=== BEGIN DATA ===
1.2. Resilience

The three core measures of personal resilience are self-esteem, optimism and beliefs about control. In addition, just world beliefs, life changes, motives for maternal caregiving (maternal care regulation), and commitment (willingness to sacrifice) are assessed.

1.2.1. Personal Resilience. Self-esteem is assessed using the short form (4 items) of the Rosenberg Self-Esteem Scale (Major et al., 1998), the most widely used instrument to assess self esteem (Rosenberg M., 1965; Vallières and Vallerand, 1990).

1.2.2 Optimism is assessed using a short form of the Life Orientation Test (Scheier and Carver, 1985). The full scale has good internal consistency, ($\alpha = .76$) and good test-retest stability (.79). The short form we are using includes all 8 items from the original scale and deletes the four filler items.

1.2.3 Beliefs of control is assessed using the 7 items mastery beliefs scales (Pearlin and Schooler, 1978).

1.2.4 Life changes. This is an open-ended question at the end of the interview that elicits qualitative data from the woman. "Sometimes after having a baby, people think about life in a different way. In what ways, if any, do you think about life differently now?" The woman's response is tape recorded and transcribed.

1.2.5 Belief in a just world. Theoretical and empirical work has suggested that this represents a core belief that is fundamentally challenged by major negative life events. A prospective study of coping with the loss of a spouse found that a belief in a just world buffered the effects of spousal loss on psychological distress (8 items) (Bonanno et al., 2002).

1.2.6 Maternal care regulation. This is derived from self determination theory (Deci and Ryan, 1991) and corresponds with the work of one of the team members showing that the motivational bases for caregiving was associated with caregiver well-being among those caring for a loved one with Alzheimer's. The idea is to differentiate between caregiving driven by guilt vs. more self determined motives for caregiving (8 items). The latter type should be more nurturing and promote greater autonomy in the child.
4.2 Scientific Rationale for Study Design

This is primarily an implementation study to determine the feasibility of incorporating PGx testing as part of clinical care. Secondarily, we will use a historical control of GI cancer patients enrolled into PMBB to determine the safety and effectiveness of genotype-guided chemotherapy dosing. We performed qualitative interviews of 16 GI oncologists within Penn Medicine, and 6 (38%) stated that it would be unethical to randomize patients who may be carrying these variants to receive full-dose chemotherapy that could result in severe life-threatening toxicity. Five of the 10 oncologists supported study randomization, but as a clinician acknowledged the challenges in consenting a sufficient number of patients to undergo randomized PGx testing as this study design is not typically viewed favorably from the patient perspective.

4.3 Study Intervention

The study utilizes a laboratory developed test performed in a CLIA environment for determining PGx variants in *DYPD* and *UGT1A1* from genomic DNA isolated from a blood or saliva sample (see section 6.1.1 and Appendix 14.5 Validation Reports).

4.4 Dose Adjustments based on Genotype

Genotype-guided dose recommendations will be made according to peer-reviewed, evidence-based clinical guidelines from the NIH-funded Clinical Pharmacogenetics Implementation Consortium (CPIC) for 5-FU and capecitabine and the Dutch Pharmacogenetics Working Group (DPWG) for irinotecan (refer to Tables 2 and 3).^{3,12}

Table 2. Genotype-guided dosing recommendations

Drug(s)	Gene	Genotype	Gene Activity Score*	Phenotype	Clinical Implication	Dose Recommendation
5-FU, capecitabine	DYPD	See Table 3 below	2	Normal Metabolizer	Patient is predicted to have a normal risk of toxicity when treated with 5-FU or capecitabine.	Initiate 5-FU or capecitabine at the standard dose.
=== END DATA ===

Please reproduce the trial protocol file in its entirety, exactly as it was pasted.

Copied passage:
1.2. Resilience

The three core measures of personal resilience are self-esteem, optimism and beliefs about control. In addition, just world beliefs, life changes, motives for maternal caregiving (maternal care regulation), and commitment (willingness to sacrifice) are assessed.

1.2.1. Personal Resilience. Self-esteem is assessed using the short form (4 items) of the Rosenberg Self-Esteem Scale (Major et al., 1998), the most widely used instrument to assess self esteem (Rosenberg M., 1965; Vallières and Vallerand, 1990).

1.2.2 Optimism is assessed using a short form of the Life Orientation Test (Scheier and Carver, 1985). The full scale has good internal consistency, ($\alpha = .76$) and good test-retest stability (.79). The short form we are using includes all 8 items from the original scale and deletes the four filler items.

1.2.3 Beliefs of control is assessed using the 7 items mastery beliefs scales (Pearlin and Schooler, 1978).

1.2.4 Life changes. This is an open-ended question at the end of the interview that elicits qualitative data from the woman. "Sometimes after having a baby, people think about life in a different way. In what ways, if any, do you think about life differently now?" The woman's response is tape recorded and transcribed.

1.2.5 Belief in a just world. Theoretical and empirical work has suggested that this represents a core belief that is fundamentally challenged by major negative life events. A prospective study of coping with the loss of a spouse found that a belief in a just world buffered the effects of spousal loss on psychological distress (8 items) (Bonanno et al., 2002).

1.2.6 Maternal care regulation. This is derived from self determination theory (Deci and Ryan, 1991) and corresponds with the work of one of the team members showing that the motivational bases for caregiving was associated with caregiver well-being among those caring for a loved one with Alzheimer's. The idea is to differentiate between caregiving driven by guilt vs. more self determined motives for caregiving (8 items). The latter type should be more nurturing and promote greater autonomy in the child.
4.2 Scientific Rationale for Study Design

This is primarily an implementation study to determine the feasibility of incorporating PGx testing as part of clinical care. Secondarily, we will use a historical control of GI cancer patients enrolled into PMBB to determine the safety and effectiveness of genotype-guided chemotherapy dosing. We performed qualitative interviews of 16 GI oncologists within Penn Medicine, and 6 (38%) stated that it would be unethical to randomize patients who may be carrying these variants to receive full-dose chemotherapy that could result in severe life-threatening toxicity. Five of the 10 oncologists supported study randomization, but as a clinician acknowledged the challenges in consenting a sufficient number of patients to undergo randomized PGx testing as this study design is not typically viewed favorably from the patient perspective.

4.3 Study Intervention

The study utilizes a laboratory developed test performed in a CLIA environment for determining PGx variants in *DYPD* and *UGT1A1* from genomic DNA isolated from a blood or saliva sample (see section 6.1.1 and Appendix 14.5 Validation Reports).

4.4 Dose Adjustments based on Genotype

Genotype-guided dose recommendations will be made according to peer-reviewed, evidence-based clinical guidelines from the NIH-funded Clinical Pharmacogenetics Implementation Consortium (CPIC) for 5-FU and capecitabine and the Dutch Pharmacogenetics Working Group (DPWG) for irinotecan (refer to Tables 2 and 3).^{3,12}

Table 2. Genotype-guided dosing recommendations

Drug(s)	Gene	Genotype	Gene Activity Score*	Phenotype	Clinical Implication	Dose Recommendation
5-FU, capecitabine	DYPD	See Table 3 below	2	Normal Metabolizer	Patient is predicted to have a normal risk of toxicity when treated with 5-FU or capecitabine.	Initiate 5-FU or capecitabine at the standard dose.